- Detached good nature goes far. From the beginning of her public life, Mrs. Bush has operated as if she had an invisible shield around her, her own invisible popemobile with thick plastic windows that kept her from getting the gunk on her. She never let it touch her. “Your husband is the savior of mankind”—she’d smile pleasantly and not let it touch her. “Your husband is the spawn of Satan”—she’d smile and not let it touch her. This took profound discipline, some wisdom, and perhaps a natural detachment. Mrs. Bush should be studied. She never attacked, rarely defended, and only carefully shared. Connected to this:
- “They do not want your drama. They do not want your mess.” The presidency is a complicated job. Since we have to have presidents, we’d prefer they come with something like domestic peace. They don’t want unneeded temperament, high jinks, vanity or acting out. If you can’t be normal, imitate normal.
- Just because it’s true doesn’t mean we have to know it. We do not want to hear all that much about your relationship. We actually do not want you making out in the pages of Harpers Bazaar. On so many issues the unspoken American attitude, and not only on the romantic aspects of your life but on most of the private life of their leaders is: Get a room. Put your grievances, vanity and temperament in it. Close the door.
- We don’t want to think you’re a policy maven too deep in the game. We don’t want to think you’re leading the inside movement to get rid of the veep or the spokesman. At the same time we like to think, and assume, that you have views that you share. It’s your job. But we want you to know we elected him, not you, and that you know it. This of course was Mrs. Clinton’s problem: she thought it was also about her. She took on an extraconstitutional role in the White House. Ever since, she’s had to work to overcome the impression made in those days.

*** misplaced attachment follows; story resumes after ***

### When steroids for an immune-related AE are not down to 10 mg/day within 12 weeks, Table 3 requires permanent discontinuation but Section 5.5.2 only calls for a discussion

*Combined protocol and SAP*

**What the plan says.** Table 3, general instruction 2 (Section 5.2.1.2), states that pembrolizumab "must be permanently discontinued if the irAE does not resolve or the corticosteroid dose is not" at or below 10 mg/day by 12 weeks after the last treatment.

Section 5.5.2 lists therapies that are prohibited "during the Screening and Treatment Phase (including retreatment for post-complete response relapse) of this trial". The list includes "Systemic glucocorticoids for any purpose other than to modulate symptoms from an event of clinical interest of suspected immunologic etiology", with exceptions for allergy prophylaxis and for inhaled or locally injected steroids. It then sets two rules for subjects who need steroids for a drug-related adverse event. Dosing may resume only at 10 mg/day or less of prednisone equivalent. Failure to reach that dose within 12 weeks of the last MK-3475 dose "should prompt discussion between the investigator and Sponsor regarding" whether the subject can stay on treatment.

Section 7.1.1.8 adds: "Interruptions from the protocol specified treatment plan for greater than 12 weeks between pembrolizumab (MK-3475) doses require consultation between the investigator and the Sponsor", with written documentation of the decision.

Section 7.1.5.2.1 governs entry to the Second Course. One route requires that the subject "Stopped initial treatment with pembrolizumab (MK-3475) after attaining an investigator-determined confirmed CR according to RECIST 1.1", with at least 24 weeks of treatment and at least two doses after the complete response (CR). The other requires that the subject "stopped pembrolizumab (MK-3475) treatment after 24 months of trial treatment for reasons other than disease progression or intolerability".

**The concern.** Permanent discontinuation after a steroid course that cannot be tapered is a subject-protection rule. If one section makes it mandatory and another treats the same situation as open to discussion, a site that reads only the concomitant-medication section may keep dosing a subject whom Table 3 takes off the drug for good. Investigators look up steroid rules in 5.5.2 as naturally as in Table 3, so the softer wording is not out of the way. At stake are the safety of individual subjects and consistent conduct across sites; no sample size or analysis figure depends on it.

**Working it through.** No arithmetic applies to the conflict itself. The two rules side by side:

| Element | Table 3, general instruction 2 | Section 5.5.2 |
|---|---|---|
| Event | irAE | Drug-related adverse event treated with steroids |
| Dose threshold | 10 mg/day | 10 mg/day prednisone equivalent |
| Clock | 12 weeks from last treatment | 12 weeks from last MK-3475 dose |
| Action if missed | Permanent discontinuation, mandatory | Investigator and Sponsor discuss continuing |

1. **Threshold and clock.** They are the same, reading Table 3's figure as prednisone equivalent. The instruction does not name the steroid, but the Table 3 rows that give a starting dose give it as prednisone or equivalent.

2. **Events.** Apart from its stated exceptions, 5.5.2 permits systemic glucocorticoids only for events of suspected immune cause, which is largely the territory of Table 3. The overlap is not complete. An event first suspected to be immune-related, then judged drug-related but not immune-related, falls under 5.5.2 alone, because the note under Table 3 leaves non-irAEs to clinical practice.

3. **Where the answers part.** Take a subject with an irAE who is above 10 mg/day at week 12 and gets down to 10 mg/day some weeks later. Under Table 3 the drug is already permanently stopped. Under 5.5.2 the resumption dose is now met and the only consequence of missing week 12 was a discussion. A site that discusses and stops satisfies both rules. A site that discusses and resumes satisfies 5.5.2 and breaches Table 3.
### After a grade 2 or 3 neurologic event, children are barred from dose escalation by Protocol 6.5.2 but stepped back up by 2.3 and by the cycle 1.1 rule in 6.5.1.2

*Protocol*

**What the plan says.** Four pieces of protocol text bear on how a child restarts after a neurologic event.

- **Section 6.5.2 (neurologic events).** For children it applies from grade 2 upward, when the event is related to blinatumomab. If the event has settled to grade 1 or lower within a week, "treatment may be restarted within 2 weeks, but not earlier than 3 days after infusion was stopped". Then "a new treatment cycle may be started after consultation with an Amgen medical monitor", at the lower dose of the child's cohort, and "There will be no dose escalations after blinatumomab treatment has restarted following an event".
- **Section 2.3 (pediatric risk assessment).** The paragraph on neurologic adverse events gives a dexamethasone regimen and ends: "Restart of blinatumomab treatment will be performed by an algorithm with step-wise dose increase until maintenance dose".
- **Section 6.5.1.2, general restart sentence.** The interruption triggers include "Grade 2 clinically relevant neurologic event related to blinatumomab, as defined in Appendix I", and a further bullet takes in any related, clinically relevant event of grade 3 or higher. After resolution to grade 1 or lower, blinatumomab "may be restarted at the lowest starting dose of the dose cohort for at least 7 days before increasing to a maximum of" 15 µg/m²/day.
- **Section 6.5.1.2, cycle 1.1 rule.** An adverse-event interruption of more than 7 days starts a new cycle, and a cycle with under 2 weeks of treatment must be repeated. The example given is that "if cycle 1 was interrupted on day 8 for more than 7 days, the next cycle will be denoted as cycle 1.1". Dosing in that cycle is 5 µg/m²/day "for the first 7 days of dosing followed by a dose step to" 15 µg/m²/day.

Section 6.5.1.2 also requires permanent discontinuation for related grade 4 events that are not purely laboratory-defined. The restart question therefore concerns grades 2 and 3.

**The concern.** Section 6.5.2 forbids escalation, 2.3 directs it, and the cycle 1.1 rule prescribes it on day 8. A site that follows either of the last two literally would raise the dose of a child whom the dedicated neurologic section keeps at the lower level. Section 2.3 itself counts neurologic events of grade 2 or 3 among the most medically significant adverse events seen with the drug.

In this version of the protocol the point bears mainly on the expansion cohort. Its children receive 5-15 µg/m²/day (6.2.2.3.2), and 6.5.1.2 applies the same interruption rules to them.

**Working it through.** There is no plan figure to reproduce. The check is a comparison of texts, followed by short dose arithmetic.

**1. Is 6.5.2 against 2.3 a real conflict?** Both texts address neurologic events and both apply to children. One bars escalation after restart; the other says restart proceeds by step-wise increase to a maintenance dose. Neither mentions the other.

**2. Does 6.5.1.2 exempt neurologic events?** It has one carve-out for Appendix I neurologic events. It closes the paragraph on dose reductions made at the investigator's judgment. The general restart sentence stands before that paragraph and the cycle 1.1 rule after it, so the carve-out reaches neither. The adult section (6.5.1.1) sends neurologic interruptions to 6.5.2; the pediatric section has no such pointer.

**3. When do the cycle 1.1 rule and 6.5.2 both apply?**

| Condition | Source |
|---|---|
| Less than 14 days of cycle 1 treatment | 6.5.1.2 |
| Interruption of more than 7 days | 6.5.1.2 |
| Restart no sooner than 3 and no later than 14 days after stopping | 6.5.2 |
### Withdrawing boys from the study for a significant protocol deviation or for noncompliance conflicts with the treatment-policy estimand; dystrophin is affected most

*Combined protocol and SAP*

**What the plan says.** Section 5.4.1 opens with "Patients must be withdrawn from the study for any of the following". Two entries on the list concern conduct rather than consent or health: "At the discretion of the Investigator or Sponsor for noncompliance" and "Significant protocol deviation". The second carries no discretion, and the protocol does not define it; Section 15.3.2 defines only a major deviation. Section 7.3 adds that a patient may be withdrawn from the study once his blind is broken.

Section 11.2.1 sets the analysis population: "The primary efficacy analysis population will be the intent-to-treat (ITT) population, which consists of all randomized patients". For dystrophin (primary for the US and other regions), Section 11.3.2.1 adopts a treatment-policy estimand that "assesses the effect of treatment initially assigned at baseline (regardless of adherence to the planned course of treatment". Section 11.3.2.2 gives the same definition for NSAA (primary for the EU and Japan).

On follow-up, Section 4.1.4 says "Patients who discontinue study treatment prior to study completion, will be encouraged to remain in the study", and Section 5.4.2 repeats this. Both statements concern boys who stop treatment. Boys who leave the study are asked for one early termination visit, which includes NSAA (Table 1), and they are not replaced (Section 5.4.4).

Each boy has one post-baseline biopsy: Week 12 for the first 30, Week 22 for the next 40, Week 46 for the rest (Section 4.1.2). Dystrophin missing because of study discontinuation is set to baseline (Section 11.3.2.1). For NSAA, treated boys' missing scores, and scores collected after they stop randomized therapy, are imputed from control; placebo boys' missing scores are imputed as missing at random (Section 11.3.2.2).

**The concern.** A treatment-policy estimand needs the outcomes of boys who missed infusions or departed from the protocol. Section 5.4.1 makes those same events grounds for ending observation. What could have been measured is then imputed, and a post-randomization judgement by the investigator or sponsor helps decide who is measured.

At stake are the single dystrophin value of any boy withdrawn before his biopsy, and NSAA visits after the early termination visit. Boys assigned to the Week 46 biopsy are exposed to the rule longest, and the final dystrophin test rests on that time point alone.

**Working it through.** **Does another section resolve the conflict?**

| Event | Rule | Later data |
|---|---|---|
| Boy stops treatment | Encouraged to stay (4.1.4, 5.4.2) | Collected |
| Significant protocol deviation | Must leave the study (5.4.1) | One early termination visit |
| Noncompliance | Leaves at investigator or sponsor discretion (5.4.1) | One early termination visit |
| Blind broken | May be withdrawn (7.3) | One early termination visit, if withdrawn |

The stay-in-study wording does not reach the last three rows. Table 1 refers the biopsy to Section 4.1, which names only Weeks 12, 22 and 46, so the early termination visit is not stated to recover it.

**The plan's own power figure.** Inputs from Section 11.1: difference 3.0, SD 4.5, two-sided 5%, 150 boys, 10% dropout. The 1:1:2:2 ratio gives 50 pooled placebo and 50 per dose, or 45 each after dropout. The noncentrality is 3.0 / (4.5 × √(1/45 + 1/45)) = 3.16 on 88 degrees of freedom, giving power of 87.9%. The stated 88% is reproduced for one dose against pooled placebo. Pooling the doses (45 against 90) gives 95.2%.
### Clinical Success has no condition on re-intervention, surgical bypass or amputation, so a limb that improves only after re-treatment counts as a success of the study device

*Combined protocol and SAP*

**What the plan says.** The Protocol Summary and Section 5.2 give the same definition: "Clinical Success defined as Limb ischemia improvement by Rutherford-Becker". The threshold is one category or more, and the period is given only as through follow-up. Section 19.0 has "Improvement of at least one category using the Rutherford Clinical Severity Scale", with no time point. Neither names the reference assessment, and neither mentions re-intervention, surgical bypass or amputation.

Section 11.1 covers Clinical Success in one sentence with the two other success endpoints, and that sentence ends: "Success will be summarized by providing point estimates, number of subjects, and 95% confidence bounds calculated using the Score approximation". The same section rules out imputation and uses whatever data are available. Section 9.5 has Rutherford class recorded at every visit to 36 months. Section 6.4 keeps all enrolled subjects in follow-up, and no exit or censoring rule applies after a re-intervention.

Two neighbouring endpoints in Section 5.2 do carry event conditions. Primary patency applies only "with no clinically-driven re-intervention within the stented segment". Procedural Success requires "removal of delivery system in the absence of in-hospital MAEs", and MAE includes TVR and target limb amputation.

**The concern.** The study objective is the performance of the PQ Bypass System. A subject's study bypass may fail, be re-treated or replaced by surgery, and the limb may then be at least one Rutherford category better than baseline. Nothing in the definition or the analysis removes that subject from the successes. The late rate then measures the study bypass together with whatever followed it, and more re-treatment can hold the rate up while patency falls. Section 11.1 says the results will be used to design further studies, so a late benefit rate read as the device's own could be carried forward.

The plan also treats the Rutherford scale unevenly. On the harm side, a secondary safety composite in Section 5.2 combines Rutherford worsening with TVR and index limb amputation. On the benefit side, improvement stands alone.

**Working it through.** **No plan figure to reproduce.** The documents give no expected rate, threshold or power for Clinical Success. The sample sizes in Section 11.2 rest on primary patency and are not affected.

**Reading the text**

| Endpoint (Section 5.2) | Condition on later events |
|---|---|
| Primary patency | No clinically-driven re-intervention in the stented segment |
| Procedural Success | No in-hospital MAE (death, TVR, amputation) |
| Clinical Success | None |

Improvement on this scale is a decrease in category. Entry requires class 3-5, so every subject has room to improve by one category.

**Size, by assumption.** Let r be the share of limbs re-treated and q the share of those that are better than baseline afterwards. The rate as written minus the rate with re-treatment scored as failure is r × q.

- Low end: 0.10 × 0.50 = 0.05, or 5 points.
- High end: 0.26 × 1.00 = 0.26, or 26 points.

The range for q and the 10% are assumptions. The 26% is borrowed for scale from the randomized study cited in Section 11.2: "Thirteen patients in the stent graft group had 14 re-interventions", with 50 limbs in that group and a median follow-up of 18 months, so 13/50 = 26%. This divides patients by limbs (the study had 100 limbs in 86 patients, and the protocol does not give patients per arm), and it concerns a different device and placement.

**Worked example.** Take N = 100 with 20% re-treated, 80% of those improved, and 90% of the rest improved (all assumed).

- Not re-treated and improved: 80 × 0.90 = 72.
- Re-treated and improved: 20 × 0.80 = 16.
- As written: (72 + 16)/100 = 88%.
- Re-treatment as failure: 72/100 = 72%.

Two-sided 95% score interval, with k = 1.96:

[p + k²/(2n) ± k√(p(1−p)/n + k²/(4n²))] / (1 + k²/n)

- People respect you when it gets out that there are areas of your life that are off-limits. Pierre Salinger had to wait until Mrs. Kennedy was out of town on vacation to get the kids in a picture. Mrs. Bush has made it clear that her girls deserve a private life. The Clintons protected Chelsea. At the same time, never say “off-limits.” Forget those words. Just tell the press guy no, and in time everyone will get the message.
- Redirect the spotlight. There is a famous TV journalist who, whenever she is photographed with her husband going to something swell, does not walk forward smiling in a beautiful dress. Instead she pauses and drapes an arm around him, subtly redirecting the cameras toward him. Redirecting the camera is a form of love. People like to see love, and respect it when they see it.
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Is Bill Clinton an exception? Of course. He’s always been an exception, that’s his history. He’ll never dodge the spotlight. If his wife is elected, he will speak at conferences and be ambassador to the world. Will he bring drama and mess? Yes. He brings drama wherever he goes because wherever he goes, there he is. Will he bring the particular drama everyone expects? He is officially and forever The Rogue. If Americans hire her as president they will do it knowing he is going to bring his Billness with him.